Prince Alwaleed is the world’s 5th richest man and has decided to put a large chunk of money into this US media company.


13% of Utilities Believe Centralized Electric Generation Will be Obsolete by 2050

Posted: 27 Feb 2010 08:22 PM PST

By 2050, 69% of utilities expect that a combination of central power stations in tandem with distributed renewable energy (typically rooftop solar PV and small wind) will supply most of the nation’s electricity, according to a survey by Black and Veatch.

But a surprising 13% of utilities believe that an “Al Gore Electra-net” model of distributed rooftop power will be the dominant way we get our electricity in the US by 2050.

“Most of our respondents (69%) see a hybrid electric utility industry model embracing a combination of both central generation and distributed resources evolving by 2050. Such a system would include both centralized base-load generation and distributed renewable generation made feasible by advanced smart grid technology.”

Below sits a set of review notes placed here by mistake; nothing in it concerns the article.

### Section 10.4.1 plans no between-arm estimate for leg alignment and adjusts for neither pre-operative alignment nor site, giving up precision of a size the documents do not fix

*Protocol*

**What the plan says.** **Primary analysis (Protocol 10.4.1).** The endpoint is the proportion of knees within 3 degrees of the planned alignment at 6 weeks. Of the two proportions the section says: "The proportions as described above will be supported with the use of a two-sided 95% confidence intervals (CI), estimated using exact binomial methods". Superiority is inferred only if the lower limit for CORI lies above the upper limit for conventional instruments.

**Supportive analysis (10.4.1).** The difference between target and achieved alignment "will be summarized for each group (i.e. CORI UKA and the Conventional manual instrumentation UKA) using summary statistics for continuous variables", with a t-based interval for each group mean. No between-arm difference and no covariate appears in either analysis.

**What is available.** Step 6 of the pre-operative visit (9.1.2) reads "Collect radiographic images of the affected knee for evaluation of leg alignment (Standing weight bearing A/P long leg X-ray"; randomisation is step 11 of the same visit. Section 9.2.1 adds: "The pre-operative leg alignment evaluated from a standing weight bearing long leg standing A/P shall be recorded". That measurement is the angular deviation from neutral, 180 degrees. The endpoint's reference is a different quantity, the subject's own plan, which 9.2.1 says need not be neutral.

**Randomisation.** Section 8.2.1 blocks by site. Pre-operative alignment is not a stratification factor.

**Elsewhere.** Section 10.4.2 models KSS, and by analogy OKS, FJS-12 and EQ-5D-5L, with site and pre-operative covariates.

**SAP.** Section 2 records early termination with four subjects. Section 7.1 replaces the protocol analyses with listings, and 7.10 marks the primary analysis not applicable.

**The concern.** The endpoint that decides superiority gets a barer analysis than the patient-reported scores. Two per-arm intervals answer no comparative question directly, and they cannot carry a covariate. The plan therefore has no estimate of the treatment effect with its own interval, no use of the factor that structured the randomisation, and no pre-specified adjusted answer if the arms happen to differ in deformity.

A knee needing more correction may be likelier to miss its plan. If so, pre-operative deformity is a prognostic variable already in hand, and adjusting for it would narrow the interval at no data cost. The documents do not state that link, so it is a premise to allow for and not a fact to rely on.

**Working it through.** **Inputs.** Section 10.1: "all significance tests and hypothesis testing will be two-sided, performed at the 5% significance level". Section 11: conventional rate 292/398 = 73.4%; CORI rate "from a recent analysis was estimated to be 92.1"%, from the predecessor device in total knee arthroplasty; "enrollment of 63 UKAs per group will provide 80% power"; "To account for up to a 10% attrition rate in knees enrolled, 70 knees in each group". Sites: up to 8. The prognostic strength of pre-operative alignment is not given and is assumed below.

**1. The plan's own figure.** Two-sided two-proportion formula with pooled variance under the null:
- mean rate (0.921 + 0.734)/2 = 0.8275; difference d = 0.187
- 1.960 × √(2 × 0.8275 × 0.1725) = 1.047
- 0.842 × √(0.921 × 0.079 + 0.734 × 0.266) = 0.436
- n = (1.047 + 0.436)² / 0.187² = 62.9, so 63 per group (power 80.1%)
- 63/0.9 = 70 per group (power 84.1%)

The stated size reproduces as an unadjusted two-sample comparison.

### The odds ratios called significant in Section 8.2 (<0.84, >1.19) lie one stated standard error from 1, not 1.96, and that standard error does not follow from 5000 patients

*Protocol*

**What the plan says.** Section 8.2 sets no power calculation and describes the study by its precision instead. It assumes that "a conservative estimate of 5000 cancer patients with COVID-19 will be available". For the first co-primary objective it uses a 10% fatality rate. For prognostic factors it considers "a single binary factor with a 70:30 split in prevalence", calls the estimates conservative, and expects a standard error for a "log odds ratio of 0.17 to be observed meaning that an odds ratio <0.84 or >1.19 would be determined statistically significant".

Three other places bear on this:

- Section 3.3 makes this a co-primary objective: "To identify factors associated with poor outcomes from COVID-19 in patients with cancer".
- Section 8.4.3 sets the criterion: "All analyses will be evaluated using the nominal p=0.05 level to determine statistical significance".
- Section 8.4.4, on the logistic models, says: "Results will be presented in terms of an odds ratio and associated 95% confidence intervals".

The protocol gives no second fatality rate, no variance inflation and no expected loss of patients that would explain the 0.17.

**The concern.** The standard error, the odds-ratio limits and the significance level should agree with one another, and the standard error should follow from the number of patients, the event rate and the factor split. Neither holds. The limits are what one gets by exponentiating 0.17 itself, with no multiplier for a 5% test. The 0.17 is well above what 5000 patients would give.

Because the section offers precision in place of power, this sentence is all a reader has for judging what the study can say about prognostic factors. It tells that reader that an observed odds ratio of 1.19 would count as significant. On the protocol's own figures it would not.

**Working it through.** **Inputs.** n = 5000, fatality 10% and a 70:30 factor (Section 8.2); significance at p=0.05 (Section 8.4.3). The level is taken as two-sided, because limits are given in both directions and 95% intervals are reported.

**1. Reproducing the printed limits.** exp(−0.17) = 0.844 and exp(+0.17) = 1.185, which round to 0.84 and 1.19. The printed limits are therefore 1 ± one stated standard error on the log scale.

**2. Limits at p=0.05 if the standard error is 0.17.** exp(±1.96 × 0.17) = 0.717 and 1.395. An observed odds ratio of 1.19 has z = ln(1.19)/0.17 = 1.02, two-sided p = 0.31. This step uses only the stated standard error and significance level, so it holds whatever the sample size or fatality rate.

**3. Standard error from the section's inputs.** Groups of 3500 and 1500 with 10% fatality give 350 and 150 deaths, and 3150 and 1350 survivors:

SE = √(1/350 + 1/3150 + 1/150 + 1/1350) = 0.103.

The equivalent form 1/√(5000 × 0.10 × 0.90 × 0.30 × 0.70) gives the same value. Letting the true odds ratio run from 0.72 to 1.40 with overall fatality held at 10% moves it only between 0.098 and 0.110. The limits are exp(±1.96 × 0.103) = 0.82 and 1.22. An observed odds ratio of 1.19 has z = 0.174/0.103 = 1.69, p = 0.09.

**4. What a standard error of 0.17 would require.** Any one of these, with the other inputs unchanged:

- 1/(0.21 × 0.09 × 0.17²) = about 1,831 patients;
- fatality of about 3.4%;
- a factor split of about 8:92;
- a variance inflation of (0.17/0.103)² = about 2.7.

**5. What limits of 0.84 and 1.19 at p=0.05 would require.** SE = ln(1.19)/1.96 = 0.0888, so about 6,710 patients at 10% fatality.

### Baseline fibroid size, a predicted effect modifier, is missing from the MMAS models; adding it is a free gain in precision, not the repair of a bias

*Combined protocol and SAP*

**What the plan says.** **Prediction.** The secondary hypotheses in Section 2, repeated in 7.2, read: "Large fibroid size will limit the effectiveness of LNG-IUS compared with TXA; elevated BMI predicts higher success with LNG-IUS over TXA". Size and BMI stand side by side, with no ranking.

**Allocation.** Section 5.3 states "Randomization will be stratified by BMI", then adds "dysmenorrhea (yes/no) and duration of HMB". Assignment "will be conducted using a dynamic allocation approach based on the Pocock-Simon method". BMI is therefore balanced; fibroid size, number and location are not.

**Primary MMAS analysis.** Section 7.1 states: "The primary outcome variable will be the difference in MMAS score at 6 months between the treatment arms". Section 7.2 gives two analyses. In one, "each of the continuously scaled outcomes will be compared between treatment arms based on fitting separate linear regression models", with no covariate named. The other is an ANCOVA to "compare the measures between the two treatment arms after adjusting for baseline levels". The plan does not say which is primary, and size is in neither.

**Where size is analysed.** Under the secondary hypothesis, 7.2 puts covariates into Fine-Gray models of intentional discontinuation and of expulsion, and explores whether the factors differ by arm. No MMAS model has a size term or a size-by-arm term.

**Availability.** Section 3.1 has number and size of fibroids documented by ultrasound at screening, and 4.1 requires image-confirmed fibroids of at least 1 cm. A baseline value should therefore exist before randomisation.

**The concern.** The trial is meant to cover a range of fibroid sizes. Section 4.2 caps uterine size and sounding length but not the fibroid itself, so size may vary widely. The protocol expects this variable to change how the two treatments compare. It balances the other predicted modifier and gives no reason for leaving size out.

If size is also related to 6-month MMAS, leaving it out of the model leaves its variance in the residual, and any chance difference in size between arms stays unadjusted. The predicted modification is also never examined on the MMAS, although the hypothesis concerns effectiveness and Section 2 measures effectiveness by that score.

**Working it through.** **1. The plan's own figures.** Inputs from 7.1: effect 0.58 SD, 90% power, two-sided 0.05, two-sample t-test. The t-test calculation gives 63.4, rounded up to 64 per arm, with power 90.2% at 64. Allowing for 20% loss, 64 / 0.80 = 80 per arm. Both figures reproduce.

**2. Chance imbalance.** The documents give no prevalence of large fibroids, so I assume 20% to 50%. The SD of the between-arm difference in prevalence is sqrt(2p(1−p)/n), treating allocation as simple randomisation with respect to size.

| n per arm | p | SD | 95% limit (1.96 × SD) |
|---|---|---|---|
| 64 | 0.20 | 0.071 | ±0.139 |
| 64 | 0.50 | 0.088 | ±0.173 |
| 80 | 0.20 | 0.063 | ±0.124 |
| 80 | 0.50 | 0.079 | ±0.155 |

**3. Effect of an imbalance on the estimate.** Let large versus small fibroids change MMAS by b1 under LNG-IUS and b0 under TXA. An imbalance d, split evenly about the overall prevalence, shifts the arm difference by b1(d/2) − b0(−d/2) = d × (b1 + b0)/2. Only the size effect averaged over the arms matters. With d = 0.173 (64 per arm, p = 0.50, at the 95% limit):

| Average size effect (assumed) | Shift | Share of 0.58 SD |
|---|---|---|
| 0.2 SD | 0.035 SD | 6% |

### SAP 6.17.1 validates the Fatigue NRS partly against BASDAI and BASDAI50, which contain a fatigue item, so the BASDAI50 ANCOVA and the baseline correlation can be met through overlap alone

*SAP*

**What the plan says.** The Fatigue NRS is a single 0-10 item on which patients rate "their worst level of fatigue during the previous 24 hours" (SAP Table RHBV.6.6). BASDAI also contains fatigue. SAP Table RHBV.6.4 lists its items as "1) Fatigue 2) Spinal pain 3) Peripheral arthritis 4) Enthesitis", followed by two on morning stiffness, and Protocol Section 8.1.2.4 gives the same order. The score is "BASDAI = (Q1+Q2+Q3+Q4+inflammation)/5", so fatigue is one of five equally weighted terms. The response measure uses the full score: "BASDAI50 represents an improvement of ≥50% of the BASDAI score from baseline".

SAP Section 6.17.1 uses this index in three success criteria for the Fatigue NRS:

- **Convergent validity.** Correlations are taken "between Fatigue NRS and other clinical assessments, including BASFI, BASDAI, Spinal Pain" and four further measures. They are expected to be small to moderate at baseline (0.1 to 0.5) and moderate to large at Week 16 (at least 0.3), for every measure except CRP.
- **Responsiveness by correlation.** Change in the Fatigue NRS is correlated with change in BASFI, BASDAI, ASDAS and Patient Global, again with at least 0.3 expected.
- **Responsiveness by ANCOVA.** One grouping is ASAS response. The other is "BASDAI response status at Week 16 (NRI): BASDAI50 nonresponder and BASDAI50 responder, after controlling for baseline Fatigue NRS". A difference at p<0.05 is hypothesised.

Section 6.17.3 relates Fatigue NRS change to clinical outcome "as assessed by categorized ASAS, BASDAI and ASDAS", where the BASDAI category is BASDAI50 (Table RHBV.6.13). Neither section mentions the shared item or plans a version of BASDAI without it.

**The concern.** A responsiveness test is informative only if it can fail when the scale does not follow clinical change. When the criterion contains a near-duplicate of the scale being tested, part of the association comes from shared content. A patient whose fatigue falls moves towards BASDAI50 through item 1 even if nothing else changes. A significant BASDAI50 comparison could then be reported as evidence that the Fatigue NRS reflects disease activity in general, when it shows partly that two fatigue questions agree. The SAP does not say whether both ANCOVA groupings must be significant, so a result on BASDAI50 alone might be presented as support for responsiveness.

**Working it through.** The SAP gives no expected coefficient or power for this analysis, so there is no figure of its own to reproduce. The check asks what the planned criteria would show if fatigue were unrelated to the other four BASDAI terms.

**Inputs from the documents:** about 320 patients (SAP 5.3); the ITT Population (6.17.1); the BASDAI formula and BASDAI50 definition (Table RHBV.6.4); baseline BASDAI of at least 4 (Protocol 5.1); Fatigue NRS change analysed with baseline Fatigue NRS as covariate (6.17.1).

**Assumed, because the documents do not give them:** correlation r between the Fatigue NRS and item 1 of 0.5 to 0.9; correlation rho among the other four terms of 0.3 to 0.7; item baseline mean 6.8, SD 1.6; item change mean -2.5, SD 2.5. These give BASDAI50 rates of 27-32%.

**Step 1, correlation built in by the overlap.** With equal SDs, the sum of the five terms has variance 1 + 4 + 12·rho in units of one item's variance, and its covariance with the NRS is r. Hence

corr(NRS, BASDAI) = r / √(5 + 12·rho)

Imagine if you believed your whole industry would be obsolete by 2050. That’s only forty years from now!

If you believed your industry would be gone in forty years, would you make long term capital investments in electric power generation? I sure wouldn’t. Expect more blackouts on the central grid as we get closer to the half-century!

Climate Skeptics’ Leading Scientist Funded by Dirty Energy

Posted: 27 Feb 2010 03:58 PM PST

If you are gardening, you have to pay attention to the plants you want to grow, but you also have to pay some attention to the weeds. We seem to be at the beginning of a true clean energy revolution, but even as we admire the nutritious, delicious-looking clean energy crops sprouting up, we have to spend a little time keeping an eye on the weeds.

Climate change and the breakthrough of clean energy technologies are linked, since climate change is a major factor spurring clean energy development and growth.

And one of the leading ways dirty energy titans of the past (and present) who do not want to lose their business or their income try to keep clean energy from growing is through continual attempts to undermine the scientific findings of some of the world’s greatest scientists.